A fresh market finds its feet

Making tracks: Novice Chinese skiers test themselves at Yabuli ski resort near Harbin.
Making tracks: Novice Chinese skiers test themselves at Yabuli ski resort near Harbin. Photo: Alamy

China is about to carve out a new tourist trail, Rachael Oakes-Ash discovers, by investing heavily in snow.

Cashed-up Chinese middle-class and new-world millionaires are flocking to China's 70-plus ski resorts in a bid to tick snow skiing off the been-there-done-that list. In 2010 there were more than 5 million skiers in China, up from 10,000 in 1996 and 200,000 in 2000. The China Ski Association predicts this figure will rise to 20 million skiers by 2015, with an industry worth $US629 million ($610 million).

Ask how many ski resorts there are and you'll encounter varied answers. A 2012 China ski study report commissioned by the Canadian Tourism Commission puts the resort figure at 70 with more than 200 ski facilities. It's a big increase from 1980, when the country had only three.

But don't cancel your Japan ski plans for China just yet. Australian ski industry expert Gary Grant is the director of SEER Resort Company, a Canadian firm consulting to various resorts in China. He has spent more than 30 years in the ski industry, the past two mainly in China.

"The China market is not an advanced-skier market, they are mainly beginners and so are the ski fields," Grant says. "While some resorts are spending hundreds of millions of dollars on creating five-star hotels and facilities, most of the mountain resorts close to Beijing are mainly man-made snow, and shorter, beginner-style runs. But while the quality of the lift systems and spa resorts are top notch, the quality of service, including ski instruction and ski patrol, is sub-par. Some resorts say that 80 per cent to 90 per cent of first-timers won't revisit."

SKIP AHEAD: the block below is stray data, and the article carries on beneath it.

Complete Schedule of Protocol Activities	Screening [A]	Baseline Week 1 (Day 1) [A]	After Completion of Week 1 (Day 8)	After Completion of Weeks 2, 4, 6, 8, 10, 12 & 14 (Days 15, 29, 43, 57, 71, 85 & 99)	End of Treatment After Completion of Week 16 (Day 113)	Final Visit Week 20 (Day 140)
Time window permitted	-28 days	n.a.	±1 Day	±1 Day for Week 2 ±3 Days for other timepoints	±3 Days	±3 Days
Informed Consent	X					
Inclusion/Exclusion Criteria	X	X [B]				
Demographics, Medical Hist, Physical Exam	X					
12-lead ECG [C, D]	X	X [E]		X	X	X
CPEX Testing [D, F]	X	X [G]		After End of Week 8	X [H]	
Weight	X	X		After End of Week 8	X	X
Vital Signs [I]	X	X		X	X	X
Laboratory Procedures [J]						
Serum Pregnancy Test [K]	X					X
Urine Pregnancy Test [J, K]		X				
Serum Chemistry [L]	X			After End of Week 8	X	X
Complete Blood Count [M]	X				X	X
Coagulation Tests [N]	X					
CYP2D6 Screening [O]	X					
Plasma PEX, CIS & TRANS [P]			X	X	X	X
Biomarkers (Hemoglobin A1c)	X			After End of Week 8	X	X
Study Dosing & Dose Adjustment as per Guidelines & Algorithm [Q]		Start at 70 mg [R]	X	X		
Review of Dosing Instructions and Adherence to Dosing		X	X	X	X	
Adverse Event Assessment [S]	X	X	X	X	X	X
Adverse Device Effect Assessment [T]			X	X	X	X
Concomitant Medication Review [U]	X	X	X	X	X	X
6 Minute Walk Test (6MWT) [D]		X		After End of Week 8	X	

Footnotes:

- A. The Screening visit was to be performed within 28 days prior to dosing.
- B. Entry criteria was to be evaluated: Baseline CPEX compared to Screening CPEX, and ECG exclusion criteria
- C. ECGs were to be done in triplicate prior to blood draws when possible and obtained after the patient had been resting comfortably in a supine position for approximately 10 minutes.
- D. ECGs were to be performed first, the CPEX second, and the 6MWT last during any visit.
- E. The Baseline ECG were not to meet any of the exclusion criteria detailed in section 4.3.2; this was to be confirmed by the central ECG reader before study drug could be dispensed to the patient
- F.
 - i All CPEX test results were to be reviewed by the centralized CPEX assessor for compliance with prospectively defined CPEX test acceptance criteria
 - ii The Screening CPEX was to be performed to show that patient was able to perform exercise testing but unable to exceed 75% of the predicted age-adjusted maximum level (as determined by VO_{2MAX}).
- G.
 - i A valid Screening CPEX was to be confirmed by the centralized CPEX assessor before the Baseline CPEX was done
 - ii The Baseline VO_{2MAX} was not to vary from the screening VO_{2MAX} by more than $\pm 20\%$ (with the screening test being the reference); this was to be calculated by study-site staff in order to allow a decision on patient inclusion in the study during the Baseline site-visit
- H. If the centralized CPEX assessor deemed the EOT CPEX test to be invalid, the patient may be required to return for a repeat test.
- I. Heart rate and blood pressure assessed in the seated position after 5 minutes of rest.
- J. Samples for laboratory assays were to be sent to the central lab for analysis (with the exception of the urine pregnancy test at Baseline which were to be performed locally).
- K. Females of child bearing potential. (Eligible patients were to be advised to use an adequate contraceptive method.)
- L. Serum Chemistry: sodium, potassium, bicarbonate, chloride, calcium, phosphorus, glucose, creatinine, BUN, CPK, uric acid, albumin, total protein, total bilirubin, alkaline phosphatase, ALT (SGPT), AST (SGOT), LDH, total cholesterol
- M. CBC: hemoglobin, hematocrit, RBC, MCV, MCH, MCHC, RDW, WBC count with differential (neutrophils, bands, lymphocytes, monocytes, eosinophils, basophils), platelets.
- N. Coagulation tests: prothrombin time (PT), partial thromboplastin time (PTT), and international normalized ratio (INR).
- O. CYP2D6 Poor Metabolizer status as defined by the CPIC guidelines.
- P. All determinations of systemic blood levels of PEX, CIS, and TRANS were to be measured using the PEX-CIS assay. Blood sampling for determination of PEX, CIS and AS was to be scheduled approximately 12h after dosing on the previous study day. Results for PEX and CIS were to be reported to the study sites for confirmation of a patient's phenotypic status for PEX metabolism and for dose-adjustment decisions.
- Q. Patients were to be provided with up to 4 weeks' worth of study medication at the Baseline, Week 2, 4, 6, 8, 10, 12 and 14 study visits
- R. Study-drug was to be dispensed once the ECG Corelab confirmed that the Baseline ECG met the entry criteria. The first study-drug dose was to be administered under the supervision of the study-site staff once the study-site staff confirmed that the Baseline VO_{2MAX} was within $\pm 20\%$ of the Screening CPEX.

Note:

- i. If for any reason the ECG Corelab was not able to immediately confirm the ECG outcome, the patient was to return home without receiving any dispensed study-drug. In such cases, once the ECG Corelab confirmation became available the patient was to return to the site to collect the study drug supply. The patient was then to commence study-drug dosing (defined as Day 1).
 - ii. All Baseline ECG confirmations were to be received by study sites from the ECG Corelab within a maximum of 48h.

One ski venue that is breaking even and indeed increasing its market is Yabuli Sun Mountain Resort, about 1200 kilometres north of Beijing. Opened in 1957, it's China's oldest ski resort and with three mountains on offer has the largest ski terrain in the country. Yabuli Sun Mountain Resort has invested more than $100 million on gondolas, high-speed chairlifts and hotel development, including a new Club Med.

Clearly, the dollars are paying off. The World Snowboard Federation has announced that in 2015 the village will host the world snowboarding championships, while TIME magazine named Yabuli "best resort makeover" in 2009.

In the second half of 2012, Changbaishan, in north-east China's Changbai mountain range, welcomed a Westin Resort, which offers 43 ski runs that can accommodate 8000 skiers and are accessed by Changbaishan Airport. "The resorts definitely need self-regulation," Grant says.

"Some resorts had images of dog sledding and horse rides in their brochure despite not offering either. They just thought it looked good.

"Season-pass prices were all over the place when we first arrived and some holders were offering their passes up for rent on the Chinese equivalent of eBay. But with the help of Western consulting firms with established ski-marketing backgrounds, this is all changing for the better while targeting the Chinese culture, not the Western one."

But will Aussies make the trek to ski in China? Serious skiers probably won't, Grant says, but if they are already in China and want to make a side trip, they'll have the slopes mainly to themselves.

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